Merriam-Webster’s Collegiate Dictionary (Eleventh Edition) definition of the noun ignominy:
1. Deep personal humiliation and disgrace.
2. Disgraceful or dishonorable conduct, quality, or action
And then there’s the adjective: ignominious
1. Marked with or characterized by disgrace or shame — dishonorable
2. Deserving of shame or infamy — despicable
3. Humiliating, degrading (suffering an ignominious defeat)
Here’s a quote from the self-editing handout I use for classes and workshops:
“Habit words. That’s what I call them. Some editors lump them into the repetitive word category. Others include them in articles about adjectives and adverbs. I’ve dubbed them habit words because they flow into our writing in the same way they clutter up our speech. The little devils were probably hard-wired into our brains when we were born.
Knowing that, let’s accept the truth. Our early drafts will be littered with these throwaways. Our brains (and our keyboards) think the words belong. We might not see them, no matter how many times we go through our manuscripts. Knowing that, how do we identify them, and how do we eliminate them?”
And here are my notes about the most common habit words:
“Since many of us have the same habit words, here are those I find most often in my own work and in the manuscripts I critique: just, really, pretty, some, actually, so, well, back, up, oh, off, somehow, like, very, many, that, finally, real, rather, anyway.”
Then there are the words unique to each of us, as when a fantasy writer gets the word “slashed” in his head and uses it over and over in battle scenes. Or an author writing vampire romance who can’t let go of the word “fangs.” Or the writer whose characters “shrug” on every page.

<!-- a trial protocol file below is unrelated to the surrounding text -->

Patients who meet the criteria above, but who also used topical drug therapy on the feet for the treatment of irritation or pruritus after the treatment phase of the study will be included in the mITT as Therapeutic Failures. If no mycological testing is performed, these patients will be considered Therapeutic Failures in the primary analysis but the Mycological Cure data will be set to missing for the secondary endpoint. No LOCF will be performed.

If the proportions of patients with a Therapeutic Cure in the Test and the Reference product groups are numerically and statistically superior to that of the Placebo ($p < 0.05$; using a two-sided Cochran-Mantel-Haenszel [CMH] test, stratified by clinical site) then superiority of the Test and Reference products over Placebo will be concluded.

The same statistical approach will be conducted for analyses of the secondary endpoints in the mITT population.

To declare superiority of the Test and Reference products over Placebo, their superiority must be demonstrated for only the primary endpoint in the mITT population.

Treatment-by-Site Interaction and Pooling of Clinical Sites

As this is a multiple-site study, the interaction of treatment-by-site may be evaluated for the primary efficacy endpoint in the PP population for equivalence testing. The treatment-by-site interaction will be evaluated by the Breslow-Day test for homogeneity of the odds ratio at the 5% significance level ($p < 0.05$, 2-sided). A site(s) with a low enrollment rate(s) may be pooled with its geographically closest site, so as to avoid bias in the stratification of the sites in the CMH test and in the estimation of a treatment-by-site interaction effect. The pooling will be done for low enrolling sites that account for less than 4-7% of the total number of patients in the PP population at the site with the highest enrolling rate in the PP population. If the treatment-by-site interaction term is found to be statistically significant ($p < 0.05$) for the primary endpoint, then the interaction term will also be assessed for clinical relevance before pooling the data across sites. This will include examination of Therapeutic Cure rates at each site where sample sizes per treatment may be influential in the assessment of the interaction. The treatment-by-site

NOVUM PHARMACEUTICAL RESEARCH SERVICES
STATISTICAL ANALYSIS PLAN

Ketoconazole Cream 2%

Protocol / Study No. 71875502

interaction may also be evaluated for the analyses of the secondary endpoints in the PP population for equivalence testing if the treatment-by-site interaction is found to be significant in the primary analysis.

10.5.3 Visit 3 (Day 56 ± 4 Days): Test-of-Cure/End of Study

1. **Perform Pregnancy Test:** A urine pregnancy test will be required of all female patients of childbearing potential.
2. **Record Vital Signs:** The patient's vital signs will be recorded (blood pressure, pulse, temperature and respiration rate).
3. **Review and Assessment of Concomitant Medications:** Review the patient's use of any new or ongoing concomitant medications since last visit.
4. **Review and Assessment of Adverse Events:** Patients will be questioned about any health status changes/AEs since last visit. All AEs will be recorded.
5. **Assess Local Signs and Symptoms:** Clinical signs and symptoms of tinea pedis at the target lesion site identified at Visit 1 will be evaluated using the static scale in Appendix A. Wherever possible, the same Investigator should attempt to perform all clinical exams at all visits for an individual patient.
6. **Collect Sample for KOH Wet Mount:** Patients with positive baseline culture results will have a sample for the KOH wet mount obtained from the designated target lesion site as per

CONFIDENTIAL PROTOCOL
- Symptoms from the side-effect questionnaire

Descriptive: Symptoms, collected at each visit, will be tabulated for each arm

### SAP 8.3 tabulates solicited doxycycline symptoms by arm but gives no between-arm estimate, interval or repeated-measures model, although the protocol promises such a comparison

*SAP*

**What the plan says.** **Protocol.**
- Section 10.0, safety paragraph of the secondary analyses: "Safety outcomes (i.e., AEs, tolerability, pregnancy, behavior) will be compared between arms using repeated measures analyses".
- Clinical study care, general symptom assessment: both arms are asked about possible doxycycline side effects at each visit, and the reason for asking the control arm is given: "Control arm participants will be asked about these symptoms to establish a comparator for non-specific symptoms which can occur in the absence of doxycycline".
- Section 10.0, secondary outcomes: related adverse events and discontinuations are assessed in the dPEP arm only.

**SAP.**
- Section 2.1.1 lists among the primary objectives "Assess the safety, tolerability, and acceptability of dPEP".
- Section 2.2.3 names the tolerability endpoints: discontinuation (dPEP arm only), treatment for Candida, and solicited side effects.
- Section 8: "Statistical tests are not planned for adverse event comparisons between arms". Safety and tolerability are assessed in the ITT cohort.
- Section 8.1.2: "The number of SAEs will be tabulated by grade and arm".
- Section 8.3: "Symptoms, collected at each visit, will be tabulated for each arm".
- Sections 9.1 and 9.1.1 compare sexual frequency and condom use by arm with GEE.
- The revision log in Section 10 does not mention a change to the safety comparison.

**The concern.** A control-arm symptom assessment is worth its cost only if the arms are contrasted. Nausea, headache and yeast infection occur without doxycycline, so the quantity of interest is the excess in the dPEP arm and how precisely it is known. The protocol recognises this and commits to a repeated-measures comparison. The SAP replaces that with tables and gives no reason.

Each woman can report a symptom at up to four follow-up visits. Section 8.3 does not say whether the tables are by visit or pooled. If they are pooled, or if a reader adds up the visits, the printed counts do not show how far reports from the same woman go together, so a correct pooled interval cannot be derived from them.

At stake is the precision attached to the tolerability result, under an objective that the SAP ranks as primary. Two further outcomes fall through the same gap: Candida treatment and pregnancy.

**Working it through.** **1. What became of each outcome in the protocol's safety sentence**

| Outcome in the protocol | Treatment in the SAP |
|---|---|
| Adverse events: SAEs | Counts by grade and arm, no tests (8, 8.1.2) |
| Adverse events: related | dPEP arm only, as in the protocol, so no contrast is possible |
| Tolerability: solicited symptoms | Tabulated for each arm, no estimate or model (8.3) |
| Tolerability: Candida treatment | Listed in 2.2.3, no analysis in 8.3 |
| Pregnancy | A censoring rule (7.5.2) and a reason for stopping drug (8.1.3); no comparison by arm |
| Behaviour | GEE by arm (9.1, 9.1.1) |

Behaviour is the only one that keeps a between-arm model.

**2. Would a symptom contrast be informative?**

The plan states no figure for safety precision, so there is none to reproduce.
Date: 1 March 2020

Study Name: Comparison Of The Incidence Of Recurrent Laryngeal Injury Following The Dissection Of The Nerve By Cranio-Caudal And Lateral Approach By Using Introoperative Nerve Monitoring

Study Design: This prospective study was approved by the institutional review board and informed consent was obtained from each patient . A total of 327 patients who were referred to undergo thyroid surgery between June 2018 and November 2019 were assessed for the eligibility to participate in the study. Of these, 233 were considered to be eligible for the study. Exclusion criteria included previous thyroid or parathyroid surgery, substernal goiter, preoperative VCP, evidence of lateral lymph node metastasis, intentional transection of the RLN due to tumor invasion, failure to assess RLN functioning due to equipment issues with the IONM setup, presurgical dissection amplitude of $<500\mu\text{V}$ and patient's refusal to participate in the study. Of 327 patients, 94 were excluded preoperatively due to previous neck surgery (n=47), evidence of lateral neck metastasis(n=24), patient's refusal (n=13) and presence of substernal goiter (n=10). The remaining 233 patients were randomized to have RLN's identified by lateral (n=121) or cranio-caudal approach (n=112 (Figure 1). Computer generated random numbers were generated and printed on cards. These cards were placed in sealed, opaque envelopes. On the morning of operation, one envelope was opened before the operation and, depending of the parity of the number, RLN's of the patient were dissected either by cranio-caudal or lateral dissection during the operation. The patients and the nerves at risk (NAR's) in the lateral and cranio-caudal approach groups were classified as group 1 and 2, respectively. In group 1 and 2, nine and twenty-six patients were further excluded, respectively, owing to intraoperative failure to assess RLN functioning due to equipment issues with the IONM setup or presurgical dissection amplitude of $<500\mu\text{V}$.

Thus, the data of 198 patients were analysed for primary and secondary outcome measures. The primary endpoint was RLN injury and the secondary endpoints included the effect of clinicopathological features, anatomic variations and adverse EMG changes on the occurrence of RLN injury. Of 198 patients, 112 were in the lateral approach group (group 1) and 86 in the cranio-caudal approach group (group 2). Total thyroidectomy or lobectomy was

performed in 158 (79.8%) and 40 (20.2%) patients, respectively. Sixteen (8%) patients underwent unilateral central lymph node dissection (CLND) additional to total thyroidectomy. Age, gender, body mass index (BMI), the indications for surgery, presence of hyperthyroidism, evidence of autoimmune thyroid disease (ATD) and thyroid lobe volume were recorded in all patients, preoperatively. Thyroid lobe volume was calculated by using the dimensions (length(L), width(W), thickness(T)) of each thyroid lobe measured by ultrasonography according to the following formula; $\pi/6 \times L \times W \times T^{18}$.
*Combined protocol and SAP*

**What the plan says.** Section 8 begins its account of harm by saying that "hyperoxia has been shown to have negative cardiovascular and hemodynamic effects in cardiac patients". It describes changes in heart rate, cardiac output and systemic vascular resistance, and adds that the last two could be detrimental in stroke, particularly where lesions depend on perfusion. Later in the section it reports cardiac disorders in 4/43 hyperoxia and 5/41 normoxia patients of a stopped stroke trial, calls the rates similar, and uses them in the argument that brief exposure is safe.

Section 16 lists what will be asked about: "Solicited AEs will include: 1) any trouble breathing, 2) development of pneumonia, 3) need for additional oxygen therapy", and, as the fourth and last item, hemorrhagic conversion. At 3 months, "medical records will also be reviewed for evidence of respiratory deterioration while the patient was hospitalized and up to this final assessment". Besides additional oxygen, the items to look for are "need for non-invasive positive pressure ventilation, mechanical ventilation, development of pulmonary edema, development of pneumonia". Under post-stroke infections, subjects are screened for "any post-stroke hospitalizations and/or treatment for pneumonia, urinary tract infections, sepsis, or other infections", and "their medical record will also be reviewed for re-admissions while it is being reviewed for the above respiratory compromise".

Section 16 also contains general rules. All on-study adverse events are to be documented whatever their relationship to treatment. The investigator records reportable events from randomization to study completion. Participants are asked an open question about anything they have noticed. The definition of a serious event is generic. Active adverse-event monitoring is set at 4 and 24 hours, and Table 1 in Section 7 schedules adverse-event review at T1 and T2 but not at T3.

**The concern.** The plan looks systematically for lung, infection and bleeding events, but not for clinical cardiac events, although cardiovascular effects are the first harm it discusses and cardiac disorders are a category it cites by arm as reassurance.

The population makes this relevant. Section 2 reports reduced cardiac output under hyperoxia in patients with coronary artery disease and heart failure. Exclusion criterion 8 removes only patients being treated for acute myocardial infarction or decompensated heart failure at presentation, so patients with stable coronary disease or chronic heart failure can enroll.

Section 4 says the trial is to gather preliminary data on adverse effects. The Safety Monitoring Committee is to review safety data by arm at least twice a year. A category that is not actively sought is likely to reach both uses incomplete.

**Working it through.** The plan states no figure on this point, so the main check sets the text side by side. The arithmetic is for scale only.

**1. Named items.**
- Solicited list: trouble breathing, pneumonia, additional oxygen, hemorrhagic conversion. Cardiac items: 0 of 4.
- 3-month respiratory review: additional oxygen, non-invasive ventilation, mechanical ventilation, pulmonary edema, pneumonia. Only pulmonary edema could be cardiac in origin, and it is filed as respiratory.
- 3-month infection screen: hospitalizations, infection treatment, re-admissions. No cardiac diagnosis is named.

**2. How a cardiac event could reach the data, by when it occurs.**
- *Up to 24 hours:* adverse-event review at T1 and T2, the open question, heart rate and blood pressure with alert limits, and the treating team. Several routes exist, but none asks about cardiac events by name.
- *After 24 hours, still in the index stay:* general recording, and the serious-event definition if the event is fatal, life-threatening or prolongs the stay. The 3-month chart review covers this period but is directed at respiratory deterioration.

As I mentioned yesterday, I’m rereading The Scarlet Letter by National Hawthorne. Nate had a couple of habit words of his own.
It’s the kind of word you don’t really notice the first time, maybe not the second. The third time is a red flag. After that, each use of a habit word takes me out of the story for a few seconds while I wonder why the author persisted in its use. Sure, the words fit the story and the times, but it’s the kind of word that a reader notices.
The only explanation I can produce in defense of Hawthorne is the possibility the words were in common usage by the Puritans and no more cause for attention than pillory or scaffold.
I’m obviously picking away at a classic novel of great worth to have a little fun, but it’s getting so hard to read any book without reading as an editor or writer, looking for the things that just wouldn’t work in a contemporary mainstream or genre manuscript. The three things that jumped out as me as I read:
1. Of course, ignominy and ignominious — the two “habit words” that distracted me. My critique group would find all of them with a little “Word Search” in Word’s “Track Changes” and we’d be fixing that right now.
2. Long, long, long passages of narrative with long paragraphs. Great dialogue is there, but there’s not nearly enough for the modern novel (unless, perhaps, it’s literary). It’s not that long narrative is wrong, it’s just that you’ll lose the modern reader.
3. I’m having a little trouble with point of view in The Scarlet Letter, and I need to read more carefully to figure out what’s bothering me. If I focus on that, perhaps I’ll have a decent writing-related post on Point of View as my “P” post in Arlee Bird’s A to Z Blog Challenge.
Now that I have ignominy and ignominious stuck in my brain, I may have to start using it in all my manuscripts. Just once per novel, though.
If you’ve hung around this long, you must be interested enough to use one of the two “i” words in a sentence in your comment. Heh heh!
And if you’re a classical purist who wishes to tell me off for making light of Nate and The Scarlet Letter, I invite you to leave your words of wisdom in the comment section.